1. Mutual exclusion condition: At least one resource must be held in a non-sharable mode; i.e. only one process at a time can use the resource. If another process requests that resource, the requesting process must be delayed until the resource has been released.
  2. Hold-and-wait condition: A process must be holding at least one resource and waiting to acquire additional resources that are currently being held by other processes.
  3. No-preemption condition: Resources cannot be preempted; i.e. only a process holding a resource may voluntarily release the resource after completing its task.
  4. Circular-wait condition: two or more processes form a circular chain where each process waits for a resource that the next process in the chain holds. i.e. A set (P0, P1, …, Pn) of waiting processes must exist such that P0 is waiting for a resource that is held by P1, P1 is waiting for a resource that is held by P2, …, Pn-1 is waiting for a resource that is held by Pn, and Pn is waiting for a resource that is held by P0.

Deadlock only occurs in systems where all these four conditions hold. You should note that the hold-and-wait condition leads to the circular-wait condition implies. So, the four conditions are not completely independent.

3.2.2 Resource-Allocation (R-A) Graph

Deadlocks can be described more precisely in terms of a directed graph called a system resource-allocation graph. This graph consists of a set of vertices V and a set of edges E.

The set vertices V is partitioned into two different types of nodes P = {P1, P2, …, Pn}, the set consisting of all the active processes in the system, and R = {R1, R2, …, Rm}, the set consisting of all resource types in the system.

A directed edge from process Pi, to resource type Rj, is denoted by Pi → Rj; it signifies that process Pi requested an instance of resource type Rj and is currently waiting for that resource. A directed edge from resource type Rj to process Pi is denoted by Rj → Pi; it signifies that an instance of resource type Rj has been allocated to process Pi. A directed edge Pi → Rj is called a request edge; a directed edge Rj → Pi is called an assignment edge.

Pictorially, each process Pi is represented as a circle, and each resource type Rj as a square. Since resource type Rj may have more than one instance, we represent each such instance as a dot within the square. You should note that a request edge points only to the square whereas an assignment edge must also designate one of the dots in the square.

When a process Pi request an instance of resource type Rj, a request edge is inserted in the resource-allocation graph. When this request can be fulfilled; the request edge is instantaneously transformed to an assignment edge. When the process no longer needs access to the resource it releases the resource, and as a result the assignment edge is deleted.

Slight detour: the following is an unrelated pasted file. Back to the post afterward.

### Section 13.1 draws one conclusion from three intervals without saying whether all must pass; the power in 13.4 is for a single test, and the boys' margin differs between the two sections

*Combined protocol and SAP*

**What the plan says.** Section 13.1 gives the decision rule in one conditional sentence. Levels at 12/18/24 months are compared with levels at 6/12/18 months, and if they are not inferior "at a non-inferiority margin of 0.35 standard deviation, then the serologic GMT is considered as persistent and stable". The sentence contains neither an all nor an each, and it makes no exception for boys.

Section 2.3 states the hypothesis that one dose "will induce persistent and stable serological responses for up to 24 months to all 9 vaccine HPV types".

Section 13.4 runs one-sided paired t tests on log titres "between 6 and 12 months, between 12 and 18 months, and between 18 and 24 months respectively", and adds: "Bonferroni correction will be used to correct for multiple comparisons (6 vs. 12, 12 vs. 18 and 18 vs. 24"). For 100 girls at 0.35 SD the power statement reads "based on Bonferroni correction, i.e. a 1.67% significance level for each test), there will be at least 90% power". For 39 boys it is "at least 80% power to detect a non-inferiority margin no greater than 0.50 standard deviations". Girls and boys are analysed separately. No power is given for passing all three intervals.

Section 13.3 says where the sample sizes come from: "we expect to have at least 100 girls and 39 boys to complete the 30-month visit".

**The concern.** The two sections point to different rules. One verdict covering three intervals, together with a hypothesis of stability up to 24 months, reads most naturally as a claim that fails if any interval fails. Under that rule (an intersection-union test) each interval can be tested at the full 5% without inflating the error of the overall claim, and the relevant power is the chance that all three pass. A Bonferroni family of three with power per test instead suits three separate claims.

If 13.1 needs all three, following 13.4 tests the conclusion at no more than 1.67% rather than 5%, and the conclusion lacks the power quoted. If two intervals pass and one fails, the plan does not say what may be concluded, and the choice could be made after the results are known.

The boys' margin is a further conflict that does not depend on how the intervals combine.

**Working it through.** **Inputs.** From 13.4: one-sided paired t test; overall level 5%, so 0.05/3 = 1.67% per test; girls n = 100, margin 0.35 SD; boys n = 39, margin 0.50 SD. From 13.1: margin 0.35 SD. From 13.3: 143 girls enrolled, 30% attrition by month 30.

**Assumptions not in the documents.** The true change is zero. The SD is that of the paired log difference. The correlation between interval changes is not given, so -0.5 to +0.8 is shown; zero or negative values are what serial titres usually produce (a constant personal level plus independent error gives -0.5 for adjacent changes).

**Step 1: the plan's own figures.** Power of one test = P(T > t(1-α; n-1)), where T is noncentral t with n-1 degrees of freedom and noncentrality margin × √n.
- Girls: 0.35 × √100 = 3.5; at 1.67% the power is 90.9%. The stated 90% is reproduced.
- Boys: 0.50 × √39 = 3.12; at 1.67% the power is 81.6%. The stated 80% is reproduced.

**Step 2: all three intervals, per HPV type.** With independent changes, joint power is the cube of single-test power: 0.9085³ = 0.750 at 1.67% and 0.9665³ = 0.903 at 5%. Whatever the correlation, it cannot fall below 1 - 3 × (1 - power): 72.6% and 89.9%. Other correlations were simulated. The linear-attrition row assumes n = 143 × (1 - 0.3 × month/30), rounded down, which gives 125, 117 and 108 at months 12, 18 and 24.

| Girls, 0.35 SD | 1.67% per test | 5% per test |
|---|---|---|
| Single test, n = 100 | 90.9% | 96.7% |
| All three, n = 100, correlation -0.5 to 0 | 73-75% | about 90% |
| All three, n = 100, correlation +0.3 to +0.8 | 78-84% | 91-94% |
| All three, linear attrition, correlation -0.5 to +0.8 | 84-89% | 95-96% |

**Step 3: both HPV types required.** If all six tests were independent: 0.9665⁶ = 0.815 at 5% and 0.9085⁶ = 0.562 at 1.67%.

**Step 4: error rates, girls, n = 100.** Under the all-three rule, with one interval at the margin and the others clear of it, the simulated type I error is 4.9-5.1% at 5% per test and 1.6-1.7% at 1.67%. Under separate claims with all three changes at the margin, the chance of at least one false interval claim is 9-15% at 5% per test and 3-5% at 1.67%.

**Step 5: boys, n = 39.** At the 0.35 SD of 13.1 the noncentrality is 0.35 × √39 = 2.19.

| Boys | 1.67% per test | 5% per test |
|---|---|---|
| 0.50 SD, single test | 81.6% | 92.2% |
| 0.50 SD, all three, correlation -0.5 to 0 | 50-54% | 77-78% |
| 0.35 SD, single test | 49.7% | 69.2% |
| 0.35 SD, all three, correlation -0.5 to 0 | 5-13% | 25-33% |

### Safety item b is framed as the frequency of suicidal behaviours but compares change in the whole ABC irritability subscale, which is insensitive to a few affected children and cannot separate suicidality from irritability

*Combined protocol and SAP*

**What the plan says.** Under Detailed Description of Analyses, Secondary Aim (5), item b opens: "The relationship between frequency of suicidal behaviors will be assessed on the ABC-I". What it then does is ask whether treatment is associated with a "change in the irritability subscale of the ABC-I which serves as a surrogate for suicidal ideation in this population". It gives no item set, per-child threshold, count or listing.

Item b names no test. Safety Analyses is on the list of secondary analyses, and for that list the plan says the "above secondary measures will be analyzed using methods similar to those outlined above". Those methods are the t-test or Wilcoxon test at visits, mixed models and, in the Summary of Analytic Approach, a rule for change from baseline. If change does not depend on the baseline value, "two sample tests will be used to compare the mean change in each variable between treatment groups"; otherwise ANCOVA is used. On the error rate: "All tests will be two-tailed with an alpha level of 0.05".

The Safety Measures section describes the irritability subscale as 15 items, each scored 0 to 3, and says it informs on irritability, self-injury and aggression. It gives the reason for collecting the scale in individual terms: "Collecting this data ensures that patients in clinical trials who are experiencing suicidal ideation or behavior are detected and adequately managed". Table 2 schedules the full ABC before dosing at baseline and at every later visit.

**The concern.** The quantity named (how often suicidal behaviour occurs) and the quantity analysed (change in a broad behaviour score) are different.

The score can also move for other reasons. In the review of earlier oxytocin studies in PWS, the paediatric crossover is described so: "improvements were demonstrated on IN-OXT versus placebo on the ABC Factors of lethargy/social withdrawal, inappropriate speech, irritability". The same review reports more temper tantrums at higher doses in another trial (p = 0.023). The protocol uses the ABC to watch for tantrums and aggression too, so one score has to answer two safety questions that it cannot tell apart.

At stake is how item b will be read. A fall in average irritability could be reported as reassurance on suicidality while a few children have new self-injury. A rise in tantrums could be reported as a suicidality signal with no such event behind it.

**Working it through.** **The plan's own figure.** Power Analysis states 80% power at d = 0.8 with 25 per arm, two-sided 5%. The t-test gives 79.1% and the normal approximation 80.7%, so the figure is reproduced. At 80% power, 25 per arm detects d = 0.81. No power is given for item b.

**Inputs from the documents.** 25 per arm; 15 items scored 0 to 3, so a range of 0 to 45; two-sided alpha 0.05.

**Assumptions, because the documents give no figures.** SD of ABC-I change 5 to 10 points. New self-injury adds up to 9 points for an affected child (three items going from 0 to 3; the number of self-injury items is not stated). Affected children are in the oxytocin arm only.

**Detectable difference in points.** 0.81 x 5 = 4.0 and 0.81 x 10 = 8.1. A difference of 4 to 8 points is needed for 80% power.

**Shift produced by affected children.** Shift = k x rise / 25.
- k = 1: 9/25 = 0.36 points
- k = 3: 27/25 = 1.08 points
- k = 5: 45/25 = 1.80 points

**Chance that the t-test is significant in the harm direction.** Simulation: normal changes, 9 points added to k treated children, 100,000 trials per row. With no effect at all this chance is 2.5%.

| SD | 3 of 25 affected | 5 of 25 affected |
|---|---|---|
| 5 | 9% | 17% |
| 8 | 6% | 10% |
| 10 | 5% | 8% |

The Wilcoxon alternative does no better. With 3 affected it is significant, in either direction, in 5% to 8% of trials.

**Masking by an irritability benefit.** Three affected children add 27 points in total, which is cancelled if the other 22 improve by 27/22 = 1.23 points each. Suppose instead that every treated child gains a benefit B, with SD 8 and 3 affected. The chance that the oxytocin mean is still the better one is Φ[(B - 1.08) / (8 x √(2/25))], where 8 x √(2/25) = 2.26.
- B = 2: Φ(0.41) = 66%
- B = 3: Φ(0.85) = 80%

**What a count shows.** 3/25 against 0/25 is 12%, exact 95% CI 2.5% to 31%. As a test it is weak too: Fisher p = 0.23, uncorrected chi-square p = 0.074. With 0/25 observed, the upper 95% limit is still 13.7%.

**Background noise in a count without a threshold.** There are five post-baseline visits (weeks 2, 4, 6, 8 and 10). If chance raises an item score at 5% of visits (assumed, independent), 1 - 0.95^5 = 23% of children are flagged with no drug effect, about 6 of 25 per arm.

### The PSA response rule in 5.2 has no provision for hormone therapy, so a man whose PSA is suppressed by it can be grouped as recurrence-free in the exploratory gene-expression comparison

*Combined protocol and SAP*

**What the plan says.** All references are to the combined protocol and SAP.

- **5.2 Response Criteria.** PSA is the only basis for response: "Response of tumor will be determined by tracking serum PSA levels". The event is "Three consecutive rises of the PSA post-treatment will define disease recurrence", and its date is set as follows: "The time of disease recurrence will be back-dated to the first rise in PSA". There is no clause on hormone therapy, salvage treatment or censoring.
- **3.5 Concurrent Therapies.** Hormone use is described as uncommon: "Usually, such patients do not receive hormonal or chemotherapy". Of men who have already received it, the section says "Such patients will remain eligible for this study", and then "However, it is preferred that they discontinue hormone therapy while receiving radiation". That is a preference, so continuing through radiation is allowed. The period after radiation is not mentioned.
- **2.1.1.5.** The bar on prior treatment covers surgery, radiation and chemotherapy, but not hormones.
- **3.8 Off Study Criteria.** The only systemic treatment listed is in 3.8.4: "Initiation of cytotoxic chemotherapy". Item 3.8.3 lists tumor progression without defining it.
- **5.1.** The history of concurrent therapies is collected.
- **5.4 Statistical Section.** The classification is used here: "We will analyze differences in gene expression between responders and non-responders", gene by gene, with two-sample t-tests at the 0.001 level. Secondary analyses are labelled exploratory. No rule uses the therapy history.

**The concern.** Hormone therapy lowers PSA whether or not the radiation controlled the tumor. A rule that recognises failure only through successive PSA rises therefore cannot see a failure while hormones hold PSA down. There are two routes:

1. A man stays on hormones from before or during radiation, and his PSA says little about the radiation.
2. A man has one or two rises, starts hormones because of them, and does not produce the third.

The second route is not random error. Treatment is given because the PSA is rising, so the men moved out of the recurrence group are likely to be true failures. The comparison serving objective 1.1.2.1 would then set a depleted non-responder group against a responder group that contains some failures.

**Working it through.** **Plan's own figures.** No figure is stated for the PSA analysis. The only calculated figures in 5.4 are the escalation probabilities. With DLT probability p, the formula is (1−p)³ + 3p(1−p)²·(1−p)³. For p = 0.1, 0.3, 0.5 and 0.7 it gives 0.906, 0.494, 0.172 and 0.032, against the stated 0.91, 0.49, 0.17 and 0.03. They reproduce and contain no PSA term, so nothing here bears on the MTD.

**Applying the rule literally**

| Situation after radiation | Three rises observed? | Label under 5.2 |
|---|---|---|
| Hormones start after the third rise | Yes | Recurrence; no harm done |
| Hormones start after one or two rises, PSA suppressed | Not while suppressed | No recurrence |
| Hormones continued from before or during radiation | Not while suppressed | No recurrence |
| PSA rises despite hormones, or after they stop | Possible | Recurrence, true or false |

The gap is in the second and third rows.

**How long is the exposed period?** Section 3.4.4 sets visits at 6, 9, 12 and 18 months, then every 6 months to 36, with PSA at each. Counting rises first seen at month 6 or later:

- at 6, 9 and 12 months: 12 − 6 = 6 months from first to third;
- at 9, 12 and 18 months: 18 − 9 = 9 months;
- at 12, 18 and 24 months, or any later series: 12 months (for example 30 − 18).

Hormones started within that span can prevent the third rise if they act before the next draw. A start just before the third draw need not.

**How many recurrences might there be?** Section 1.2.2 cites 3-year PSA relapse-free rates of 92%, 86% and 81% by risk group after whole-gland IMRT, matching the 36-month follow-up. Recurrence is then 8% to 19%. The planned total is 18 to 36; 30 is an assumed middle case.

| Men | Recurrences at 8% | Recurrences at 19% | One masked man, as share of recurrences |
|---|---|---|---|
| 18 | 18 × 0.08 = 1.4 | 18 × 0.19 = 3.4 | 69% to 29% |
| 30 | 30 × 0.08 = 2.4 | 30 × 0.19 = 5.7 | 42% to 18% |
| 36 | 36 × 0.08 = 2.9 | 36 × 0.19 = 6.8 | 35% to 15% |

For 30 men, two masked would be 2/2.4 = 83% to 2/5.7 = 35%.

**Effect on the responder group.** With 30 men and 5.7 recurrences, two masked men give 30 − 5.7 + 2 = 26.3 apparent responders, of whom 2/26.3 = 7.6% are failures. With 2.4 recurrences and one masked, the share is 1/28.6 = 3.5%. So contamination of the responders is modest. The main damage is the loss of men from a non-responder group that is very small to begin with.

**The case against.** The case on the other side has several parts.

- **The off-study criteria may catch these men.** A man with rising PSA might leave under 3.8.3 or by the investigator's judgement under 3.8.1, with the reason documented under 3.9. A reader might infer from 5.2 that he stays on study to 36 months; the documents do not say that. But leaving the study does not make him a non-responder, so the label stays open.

resource allocation graph

 

Figure 3.1: Resource-Allocation Graph (RAG)

The resource-allocation graph shown in figure 3.1 depicts the following situation:

The sets P, R and E

  • P = (P1, P2,, P3)
  • R = (R1, R2,, R3, R4)
  • E = {P1 → R1, P2 → R3, R1 → P2, R2 → P2, R2 → P1, R3 → P3}

Resource instances:

  • One instance of resource type R1
  • Two instances of resource type R2
  • One instance of resource type R3
  • Two instances of resource type R4

Process states:

Process is P1 is holding an instance of resource type R2, and is waiting for an instance of resource type R1.

Process is P2 is holding an instance of resource type R1 and R2, and is waiting for an instance of resource type R3.

Process is P3 is holding an instance of resource type R3.

Given the definition of a RAG, it can be shown that, if the graph contains no cycles, then no process in the system is deadlocked. If the graph does contain a cycle, then a deadlock may exist.

If each resource type has exactly one instance, then a cycle implies that deadlock has occurred. If the cycle involves only a set resource types, each of which has only a single instance, then a deadlock has occurred. Each process involved the cycle is deadlocked. In this case, a cycle in the graph is both a necessary and a sufficient condition for the existence of deadlock.

If each resource type has several instances, then a cycle does not necessarily imply that a deadlock has occurred. In this case, a cycle in the graph is both a necessary but not a sufficient condition for the existence of deadlock.